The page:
Hikvision Temperature-Screening Bullet Thermal Imaging Cameras have also been installed at Bournemouth Airport, as noted in a BBC News report published on the 30th April 2020 [2] (see PASS’ blog about the report here). On the 22nd May 2020, the BBC published another report detailing the use of temperature-screening thermal imaging cameras at Portsmouth International Port and notes their use at some UK airports including Bournemouth and Heathrow.[3]

This BBC article explains that temperature-screening thermal cameras are being used at Portsmouth International Port to check departing passengers for elevated skin-surface temperatures, a possible indicator of fever which is a common symptom of COVID-19.[4] When an elevated temperature is detected, the thermal imaging camera will issue an alarm alerting the medical team who will decide whether the passenger is safe to travel.

Portsmouth International is the first port in the UK to implement these measures and advises that the cameras would be available to screen foot passengers on ferries and cruises when travel restrictions are relaxed. Brittany Ferries concurs that temperature-screening thermal imaging cameras ‘could be useful in the longer term’[5], while Portsmouth International Port director, Mike Sellars, highlights that ‘the scanner would bring confidence to passengers’.[6]

However, it is important to note that temperature-screening thermal imaging cameras are not diagnostic tools and must be used alongside other medical equipment and tests. Furthermore, these cameras cannot be used to catch asymptomatic persons or persons that do not exhibit a temperature. Temperature-screening thermal imaging cameras can help to identify early cases of COVID-19, nevertheless, they cannot be relied upon to catch all COVID-19 carriers and should not be used as an alternative to other hygiene and social distancing measures.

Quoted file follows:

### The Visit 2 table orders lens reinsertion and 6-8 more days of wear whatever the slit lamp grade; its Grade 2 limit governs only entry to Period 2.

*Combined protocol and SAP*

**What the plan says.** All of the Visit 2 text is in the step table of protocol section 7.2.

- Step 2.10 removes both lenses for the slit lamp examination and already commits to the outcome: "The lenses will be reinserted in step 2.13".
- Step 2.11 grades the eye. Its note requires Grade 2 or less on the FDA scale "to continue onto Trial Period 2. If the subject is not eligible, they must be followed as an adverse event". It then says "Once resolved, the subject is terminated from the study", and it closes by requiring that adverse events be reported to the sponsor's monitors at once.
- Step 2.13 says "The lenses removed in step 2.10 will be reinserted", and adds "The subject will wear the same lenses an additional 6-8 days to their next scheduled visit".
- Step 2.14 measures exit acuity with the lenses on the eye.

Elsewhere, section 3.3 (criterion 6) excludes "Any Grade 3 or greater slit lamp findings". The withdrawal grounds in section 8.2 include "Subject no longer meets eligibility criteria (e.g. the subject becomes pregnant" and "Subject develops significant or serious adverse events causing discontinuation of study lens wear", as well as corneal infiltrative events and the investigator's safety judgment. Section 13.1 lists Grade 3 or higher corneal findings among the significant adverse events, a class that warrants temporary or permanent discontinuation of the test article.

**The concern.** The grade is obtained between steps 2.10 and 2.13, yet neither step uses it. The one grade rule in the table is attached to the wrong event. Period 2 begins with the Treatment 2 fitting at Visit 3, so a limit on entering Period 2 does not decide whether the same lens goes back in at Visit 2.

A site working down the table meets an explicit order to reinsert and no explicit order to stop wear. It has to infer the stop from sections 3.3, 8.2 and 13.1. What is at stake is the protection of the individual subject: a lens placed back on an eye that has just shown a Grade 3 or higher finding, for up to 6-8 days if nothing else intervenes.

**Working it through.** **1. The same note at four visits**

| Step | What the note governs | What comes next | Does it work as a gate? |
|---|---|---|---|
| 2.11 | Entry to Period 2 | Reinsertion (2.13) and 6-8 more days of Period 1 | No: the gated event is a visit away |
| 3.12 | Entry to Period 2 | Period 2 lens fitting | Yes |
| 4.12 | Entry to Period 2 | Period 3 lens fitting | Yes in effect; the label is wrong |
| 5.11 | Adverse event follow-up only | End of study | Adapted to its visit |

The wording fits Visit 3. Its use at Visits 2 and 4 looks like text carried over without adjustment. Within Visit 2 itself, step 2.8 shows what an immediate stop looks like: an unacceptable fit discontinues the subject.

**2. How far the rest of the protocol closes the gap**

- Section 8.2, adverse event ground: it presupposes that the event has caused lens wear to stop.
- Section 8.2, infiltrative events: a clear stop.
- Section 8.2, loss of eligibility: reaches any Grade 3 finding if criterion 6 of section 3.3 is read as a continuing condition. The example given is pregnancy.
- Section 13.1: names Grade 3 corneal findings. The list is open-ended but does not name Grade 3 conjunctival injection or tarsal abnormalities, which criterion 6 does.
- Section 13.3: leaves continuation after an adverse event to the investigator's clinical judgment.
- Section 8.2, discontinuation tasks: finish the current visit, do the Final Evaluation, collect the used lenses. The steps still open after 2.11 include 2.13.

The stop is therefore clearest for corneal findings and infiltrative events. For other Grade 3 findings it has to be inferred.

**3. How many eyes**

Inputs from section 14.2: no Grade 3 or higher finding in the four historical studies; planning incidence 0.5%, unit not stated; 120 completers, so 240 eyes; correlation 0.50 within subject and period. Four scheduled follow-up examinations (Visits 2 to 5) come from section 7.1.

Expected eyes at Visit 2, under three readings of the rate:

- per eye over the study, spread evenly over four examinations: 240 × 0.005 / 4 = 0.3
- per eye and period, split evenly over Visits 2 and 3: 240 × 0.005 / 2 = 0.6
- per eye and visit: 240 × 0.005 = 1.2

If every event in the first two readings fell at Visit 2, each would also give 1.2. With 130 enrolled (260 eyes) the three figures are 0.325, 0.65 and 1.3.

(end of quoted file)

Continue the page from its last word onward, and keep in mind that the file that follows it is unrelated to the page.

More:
An ITV article, published on the 29th May 2020, details how the Albert Schloss pub on Peter Street, Manchester, has installed a temperature-screening thermal camera as part of a range of social-distancing and hygiene measures which include sanitiser stations, a one-way system, and Perspex screens between booths and at the bar.[7]

Upon entering the establishment customers will be required to sanitise their hands and undergo a quick skin-temperature screening which is automatically conducted using a mounted thermal imaging camera. Remote screening eliminates unnecessary contact between customers and staff protecting both parties from possible transmission of infection. Individuals that trigger the camera’s temperature alarm and who seem unwell may be asked to leave and seek medical attention.

As thermal imaging cameras cannot be relied upon to catch all potentially unwell persons, the Albert Schloss has also implemented new social distancing rules that require customers to order using an app or via a nominated ‘table captain’ who places the party’s order using a disposable menu and pencil. Guests can choose to have their food and drink served at their table or the ‘table captain’ can collect the group’s order from designated collection points. Furthermore, serving staff are required to wear face masks and wash their hands every twenty minutes.